«The dB's» - biografía, álbumes, canciones, videoclips

Along with Let’s Active, The dB’s defined the Southern power pop/jangle pop movement of the early to mid-80s. The band’s music was a quirky blend of smart pop and psychedelia crossed with the more experimental side of new wave. Though they’ve never received widespread recognition outside of critical acclaim, they provided a key link between Big Star and 80s alternative acts such as R.E.M.. Their latest work is 2012’s ‘Falling Off the Sky’, which has attracted serious critical praise.

Formed in 1978 in Winston-Salem, NC, the original lineup of the band featured Chris Stamey (guitar, vocals, keyboards), Gene Holder (bass), and Will Rigby (drums). All three members had spent time in Stamey’s legendary group, Sneakers. After relocating to New York, the dB’s released their debut single, “(I Thought) You Wanted to Know,” b/w “If and When” for Stamey’s Car label. Guitarist/vocalist/keyboardist Peter Holsapple, who had worked with Stamey in the band Rittenhouse Square in the early ’70s, joined the band by the end of 1978. Holsapple and Stamey shared the songwriting chores during the band’s early years.

The dB’s were unable to secure a U.S. recording contract, so they signed to the British Albion label. They released two albums on Albion: Stands for Decibels (1981) and Repercussion (1982). Both records received rave reviews but little sales. Stamey left in 1983 to resume a solo career. Rick Wagner was added on bass but was replaced shortly by Jeff Beninato. With Holsapple fronting the group, they signed to Bearsville in 1984 and released Like This, a more conventional jangle pop album with strong country leanings. Bearsville’s internal problems doomed the album despite its obvious hit potential. They eventually left to sign with I.R.S. Records in 1987, where they released The Sound of Music. The album managed to break the Top 200 and college radio support was strong. The dB’s received some crucial exposure when they opened for R.E.M. on their Document tour in the end of 1987, but by the end of 1988, the band decided to break up. In 1994, Paris Avenue, a collection of demos for the band’s never-recorded fifth album, was released on Monkey Hill.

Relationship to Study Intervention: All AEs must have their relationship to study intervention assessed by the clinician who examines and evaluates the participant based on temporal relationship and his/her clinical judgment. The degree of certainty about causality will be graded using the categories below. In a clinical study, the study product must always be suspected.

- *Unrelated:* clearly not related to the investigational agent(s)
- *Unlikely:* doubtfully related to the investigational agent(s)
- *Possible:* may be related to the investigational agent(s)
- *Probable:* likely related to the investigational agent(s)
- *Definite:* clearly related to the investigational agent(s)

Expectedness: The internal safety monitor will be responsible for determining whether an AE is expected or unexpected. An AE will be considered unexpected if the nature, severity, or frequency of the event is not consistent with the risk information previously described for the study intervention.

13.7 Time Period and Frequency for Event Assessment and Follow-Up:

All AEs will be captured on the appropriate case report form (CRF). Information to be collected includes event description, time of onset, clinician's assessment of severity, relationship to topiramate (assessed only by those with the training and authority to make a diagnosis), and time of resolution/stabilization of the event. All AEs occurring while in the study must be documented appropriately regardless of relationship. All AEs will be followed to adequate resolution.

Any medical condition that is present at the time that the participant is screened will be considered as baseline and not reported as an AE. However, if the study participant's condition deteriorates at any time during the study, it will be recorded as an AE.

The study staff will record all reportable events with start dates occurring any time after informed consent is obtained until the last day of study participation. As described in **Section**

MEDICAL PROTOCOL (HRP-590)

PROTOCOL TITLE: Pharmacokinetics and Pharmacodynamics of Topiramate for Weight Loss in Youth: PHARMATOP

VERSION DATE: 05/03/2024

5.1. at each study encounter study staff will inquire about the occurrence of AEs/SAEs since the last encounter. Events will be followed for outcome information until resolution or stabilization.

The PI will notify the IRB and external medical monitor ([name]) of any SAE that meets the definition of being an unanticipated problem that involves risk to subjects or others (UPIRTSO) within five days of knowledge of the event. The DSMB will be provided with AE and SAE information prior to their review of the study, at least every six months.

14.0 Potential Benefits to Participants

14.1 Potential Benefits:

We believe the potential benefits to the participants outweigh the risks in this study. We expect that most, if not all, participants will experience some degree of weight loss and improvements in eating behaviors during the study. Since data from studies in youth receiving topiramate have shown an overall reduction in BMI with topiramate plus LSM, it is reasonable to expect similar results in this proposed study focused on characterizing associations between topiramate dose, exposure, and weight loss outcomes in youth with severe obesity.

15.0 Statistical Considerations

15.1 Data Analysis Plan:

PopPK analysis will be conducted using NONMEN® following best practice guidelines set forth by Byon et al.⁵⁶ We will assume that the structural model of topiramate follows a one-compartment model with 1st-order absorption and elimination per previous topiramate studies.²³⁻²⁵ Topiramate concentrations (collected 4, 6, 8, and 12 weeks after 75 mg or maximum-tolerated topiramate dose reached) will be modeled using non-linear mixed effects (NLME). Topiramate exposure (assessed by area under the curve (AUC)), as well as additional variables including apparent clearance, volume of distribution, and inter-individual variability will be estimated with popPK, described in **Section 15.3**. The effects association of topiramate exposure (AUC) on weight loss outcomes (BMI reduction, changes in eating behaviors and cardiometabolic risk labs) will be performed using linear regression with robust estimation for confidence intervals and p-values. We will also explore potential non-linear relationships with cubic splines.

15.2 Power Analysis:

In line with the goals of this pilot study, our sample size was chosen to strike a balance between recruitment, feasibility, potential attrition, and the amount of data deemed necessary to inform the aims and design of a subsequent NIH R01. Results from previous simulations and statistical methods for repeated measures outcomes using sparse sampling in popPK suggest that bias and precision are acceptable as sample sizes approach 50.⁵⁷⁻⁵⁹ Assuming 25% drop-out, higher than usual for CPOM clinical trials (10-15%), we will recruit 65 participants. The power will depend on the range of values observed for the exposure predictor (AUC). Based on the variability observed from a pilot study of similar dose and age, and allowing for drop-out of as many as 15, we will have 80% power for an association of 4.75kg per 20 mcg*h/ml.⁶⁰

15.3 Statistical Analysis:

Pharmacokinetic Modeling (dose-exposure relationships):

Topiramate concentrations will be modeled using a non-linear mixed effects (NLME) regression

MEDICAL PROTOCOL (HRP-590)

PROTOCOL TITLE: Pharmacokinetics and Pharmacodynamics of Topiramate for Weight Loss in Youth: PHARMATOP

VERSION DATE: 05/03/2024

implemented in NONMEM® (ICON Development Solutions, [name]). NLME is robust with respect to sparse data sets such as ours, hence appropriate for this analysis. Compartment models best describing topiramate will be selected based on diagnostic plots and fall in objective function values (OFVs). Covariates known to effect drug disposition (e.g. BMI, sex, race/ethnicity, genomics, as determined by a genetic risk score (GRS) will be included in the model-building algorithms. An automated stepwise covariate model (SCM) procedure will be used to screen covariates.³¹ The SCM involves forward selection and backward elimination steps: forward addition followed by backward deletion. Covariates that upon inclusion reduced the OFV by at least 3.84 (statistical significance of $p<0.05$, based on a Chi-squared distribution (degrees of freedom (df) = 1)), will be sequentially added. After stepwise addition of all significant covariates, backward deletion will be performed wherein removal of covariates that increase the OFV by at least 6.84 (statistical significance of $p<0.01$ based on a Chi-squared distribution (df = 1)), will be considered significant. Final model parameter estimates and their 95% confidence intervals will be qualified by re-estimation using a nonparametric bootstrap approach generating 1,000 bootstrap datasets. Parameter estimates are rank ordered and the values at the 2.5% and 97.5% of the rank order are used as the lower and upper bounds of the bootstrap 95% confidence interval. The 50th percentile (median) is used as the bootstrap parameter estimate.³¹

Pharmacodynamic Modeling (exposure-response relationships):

Holsapple and Stamey reunited in 1991 for a duo project, releasing Mavericks later that year. Mavericks was the only album the duo ever released (although they have been working sporadically on a followup in recent years). Following its release, Stamey continued with solo projects; he also continued to contribute to the Golden Palominos, work as a sideman for Bob Mould, and become an acclaimed producer for bands like Whiskeytown and Le Tigre and artists like Caitlin Cary. Holder went on to join the Wygals and worked as a producer and guest musician for other artists. Will Rigby released one solo album, Sidekick Phenomenon, in 1985, and a second, Paradoxaholic, in 2002. He also joined Steve Earle’s band as drummer. Holsapple joined R.E.M. as an occasional touring member in 1991 and formed his own band, the Continental Drifters, with then-wife Susan Cowsill. He went on to serve as a sideman to Hootie and the Blowfish.

In late 2004, the original lineup of the dB’s reformed. They have been playing occasional shows while working on a new album, and have released a couple of new songs through their web site, www.thedbs.com.

The band’s latest work is 2012’s ‘Falling Off the Sky’, which has attracted serious critical praise. For example, ‘The Chicago Tribune’ ran an article stating that he release “sounds like the work of a band still very much at the top of its game.” ‘Falling Off the Sky’ was created by the group’s classic line-up of Peter Holsapple, Chris Stamey, Gene Holder, and Will Rigby,